•             Others have this idea that Jesus was a backup plan. I can understand how one might get that idea. It seems as though everything else had failed and God was still too far from the end zone for a field goal, so he is forced to punt and Jesus is born.
But, in fact, John sets us straight right here. With these first three words of the Gospel, John is clear that the story starts at the very beginning of time, and Jesus was God’s plan from the very beginning of the story.
So the story of Christmas starts WHEN? In the beginning.

The next three words, “WAS THE WORD,” are just as important. This is the WHO? Here Jesus is not described as the son, or the Christ, or the messiah, or the savior. Here Jesus is described as the WORD. In Hebrew thought, the WORD was not just a collection of letters or sounds. The WORD was a unit of energy. It is a unit of force. Once a WORD leaves the mouth it has life and an independent existence that actually did things.
What’s more, the word, “WORD” here in Greek is “Logos.” As in Hebrew thought, logos is more than a word. Logos is that which brings order and understanding out of chaos. That which bridges the intention of God and the mind of man.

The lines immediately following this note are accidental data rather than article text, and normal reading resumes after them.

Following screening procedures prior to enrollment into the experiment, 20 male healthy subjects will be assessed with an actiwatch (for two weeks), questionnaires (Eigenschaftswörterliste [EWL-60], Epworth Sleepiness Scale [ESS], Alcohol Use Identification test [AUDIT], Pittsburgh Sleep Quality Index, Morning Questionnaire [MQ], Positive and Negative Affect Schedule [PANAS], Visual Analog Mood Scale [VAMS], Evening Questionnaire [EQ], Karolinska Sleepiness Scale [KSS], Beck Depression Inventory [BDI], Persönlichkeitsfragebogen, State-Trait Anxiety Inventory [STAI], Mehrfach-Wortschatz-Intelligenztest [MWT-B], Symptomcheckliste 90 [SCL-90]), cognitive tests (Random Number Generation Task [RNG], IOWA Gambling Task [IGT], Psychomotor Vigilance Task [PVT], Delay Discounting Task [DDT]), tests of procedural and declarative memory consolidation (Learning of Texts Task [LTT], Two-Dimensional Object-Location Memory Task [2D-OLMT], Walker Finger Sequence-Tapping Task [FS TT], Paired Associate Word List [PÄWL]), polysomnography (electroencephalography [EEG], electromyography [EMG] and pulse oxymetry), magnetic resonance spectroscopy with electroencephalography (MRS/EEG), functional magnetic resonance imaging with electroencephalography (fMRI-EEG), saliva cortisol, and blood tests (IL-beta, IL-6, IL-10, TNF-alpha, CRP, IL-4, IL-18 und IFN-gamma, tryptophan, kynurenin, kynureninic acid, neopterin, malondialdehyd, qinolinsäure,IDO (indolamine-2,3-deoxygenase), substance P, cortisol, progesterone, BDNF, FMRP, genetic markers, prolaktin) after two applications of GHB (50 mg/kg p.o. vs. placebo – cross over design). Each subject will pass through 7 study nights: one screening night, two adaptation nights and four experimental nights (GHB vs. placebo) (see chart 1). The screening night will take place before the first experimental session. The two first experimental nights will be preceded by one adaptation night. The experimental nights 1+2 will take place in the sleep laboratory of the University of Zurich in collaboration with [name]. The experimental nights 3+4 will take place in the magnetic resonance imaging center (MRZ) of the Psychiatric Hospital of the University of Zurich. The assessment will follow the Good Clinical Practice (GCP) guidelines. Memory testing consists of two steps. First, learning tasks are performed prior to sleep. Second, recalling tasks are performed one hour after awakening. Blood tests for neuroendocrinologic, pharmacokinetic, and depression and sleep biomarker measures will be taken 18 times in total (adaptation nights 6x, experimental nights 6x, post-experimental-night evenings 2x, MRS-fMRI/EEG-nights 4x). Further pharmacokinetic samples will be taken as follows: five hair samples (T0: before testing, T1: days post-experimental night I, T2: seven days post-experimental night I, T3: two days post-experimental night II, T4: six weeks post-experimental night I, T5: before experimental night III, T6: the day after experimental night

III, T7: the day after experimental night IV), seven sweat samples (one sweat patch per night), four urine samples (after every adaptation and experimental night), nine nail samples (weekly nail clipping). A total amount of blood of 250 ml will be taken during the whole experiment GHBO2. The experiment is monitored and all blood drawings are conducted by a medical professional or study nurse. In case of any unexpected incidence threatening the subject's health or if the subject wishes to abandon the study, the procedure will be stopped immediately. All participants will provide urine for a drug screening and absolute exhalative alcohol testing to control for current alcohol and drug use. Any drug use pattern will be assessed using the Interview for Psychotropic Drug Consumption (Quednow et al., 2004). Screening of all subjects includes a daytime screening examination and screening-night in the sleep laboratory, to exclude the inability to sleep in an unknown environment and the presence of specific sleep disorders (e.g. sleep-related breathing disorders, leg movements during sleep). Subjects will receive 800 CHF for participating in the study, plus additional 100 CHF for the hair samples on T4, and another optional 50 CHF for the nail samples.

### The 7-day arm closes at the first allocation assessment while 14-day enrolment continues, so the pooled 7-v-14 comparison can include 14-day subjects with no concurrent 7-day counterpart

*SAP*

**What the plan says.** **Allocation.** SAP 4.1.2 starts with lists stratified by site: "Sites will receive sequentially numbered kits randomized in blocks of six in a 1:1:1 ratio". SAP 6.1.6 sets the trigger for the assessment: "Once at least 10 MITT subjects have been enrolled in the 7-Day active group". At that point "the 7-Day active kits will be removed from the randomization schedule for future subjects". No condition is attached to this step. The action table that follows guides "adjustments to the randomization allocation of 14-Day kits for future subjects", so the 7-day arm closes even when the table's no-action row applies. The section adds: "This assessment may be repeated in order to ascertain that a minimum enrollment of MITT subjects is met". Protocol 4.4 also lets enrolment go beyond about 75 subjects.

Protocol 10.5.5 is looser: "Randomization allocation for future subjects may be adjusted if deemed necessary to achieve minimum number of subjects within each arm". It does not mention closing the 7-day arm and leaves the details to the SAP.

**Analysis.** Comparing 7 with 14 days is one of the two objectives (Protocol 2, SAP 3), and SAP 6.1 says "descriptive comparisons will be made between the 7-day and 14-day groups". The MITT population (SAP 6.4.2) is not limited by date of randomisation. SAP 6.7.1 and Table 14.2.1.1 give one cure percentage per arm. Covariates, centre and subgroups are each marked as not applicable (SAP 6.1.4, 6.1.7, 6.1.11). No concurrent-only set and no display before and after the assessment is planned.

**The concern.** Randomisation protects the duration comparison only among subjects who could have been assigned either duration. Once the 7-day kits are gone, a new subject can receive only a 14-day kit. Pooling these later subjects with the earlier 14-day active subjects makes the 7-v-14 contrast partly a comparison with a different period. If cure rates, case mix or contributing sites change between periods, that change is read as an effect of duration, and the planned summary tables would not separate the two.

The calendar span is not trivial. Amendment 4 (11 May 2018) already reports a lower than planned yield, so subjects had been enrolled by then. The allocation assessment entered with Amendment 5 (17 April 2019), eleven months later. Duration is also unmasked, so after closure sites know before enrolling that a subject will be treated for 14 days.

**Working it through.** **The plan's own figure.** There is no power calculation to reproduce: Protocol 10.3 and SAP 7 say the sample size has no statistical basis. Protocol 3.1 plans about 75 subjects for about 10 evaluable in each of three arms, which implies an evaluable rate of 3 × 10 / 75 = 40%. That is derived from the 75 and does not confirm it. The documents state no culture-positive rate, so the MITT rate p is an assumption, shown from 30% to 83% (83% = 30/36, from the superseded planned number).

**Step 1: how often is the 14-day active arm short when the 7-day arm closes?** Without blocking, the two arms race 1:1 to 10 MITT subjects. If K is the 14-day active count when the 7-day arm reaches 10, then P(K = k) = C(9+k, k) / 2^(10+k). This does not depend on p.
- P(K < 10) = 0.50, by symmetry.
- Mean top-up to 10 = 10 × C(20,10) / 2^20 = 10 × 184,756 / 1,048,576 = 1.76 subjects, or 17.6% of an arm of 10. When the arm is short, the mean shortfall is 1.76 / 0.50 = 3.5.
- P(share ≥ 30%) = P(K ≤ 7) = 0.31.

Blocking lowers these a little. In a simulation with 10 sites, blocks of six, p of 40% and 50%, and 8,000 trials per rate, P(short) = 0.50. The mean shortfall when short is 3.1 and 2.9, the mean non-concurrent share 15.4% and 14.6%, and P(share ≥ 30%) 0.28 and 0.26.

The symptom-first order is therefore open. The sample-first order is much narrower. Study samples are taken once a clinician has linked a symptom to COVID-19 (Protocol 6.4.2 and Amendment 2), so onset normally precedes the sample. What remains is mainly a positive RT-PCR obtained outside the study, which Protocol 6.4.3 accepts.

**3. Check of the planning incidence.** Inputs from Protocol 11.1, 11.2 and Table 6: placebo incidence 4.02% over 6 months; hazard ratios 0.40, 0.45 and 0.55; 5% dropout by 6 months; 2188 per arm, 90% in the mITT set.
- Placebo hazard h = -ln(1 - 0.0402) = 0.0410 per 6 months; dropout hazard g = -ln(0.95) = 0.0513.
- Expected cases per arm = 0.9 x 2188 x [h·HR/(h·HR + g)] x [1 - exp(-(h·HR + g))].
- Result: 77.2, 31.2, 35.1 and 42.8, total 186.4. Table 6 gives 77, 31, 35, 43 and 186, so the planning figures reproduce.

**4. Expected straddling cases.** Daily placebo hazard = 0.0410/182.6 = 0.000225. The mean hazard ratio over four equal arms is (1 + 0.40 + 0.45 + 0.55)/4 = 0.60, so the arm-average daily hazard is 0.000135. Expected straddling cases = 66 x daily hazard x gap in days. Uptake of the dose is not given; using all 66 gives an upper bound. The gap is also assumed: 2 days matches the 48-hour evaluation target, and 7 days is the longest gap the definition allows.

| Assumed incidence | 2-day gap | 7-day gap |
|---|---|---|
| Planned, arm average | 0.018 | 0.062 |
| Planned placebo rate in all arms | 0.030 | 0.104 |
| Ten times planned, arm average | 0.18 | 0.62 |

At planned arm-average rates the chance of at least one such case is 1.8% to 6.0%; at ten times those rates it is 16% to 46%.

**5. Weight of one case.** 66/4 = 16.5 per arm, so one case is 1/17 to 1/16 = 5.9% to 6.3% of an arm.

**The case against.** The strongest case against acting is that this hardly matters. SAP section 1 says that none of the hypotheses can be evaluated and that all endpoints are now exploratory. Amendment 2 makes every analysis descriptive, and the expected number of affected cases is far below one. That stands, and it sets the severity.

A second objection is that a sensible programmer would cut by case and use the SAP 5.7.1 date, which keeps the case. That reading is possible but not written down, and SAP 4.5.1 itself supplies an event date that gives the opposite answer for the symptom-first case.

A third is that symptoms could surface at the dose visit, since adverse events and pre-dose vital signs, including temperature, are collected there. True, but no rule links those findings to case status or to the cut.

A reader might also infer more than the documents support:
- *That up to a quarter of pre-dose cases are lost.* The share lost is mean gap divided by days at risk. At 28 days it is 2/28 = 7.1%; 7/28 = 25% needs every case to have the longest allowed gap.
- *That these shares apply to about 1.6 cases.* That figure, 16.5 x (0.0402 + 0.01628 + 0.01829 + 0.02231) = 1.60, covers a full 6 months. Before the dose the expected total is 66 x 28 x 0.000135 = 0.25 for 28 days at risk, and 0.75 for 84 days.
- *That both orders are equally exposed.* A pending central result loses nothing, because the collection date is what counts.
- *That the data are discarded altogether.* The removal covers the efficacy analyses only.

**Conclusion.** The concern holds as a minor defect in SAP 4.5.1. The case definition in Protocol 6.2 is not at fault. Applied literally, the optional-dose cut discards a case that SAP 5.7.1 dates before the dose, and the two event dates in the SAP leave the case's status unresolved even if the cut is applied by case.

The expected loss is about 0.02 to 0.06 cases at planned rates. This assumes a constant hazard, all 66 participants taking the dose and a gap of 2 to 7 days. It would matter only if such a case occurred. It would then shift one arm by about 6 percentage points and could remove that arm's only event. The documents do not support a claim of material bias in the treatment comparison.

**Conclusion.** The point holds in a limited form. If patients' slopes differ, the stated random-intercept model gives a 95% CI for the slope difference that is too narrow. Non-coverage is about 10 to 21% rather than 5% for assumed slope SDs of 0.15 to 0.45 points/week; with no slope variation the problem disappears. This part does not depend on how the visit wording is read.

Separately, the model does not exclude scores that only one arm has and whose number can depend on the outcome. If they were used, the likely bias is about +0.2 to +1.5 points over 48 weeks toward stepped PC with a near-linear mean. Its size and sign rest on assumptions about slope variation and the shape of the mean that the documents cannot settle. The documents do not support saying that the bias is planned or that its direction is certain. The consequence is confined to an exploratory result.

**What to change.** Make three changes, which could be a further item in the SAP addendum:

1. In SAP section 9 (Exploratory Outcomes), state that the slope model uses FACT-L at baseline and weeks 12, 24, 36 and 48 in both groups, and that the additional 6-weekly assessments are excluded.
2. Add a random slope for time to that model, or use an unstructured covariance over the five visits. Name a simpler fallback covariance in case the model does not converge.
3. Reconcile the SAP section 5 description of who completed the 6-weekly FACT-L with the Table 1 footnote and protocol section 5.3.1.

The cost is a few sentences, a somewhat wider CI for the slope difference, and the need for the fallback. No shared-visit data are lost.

To both his Jewish and his Greek readers, then, John is beginning to introduce Jesus as the one that will come with a unique and powerful revelation of the nature and character of God.
The story is about WHO? The WORD …Jesus.

And so we come to WHERE? And John answers “WITH GOD.” The word was “WITH GOD.” But the Greek doesn’t just mean near God. It means that Jesus has the closest possible relationship with God. It means that Jesus is the perfect reflection of God.
Think of it this way. If we want to know what someone really thinks and feels, but we can’t approach the person ourselves, do we ask someone who doesn’t know the person? No. Do we ask someone who has just read a book about the person. NO. Do we ask the guy who lives down the street? NO. If we want to know what makes someone tick we ask the person who knows them the best.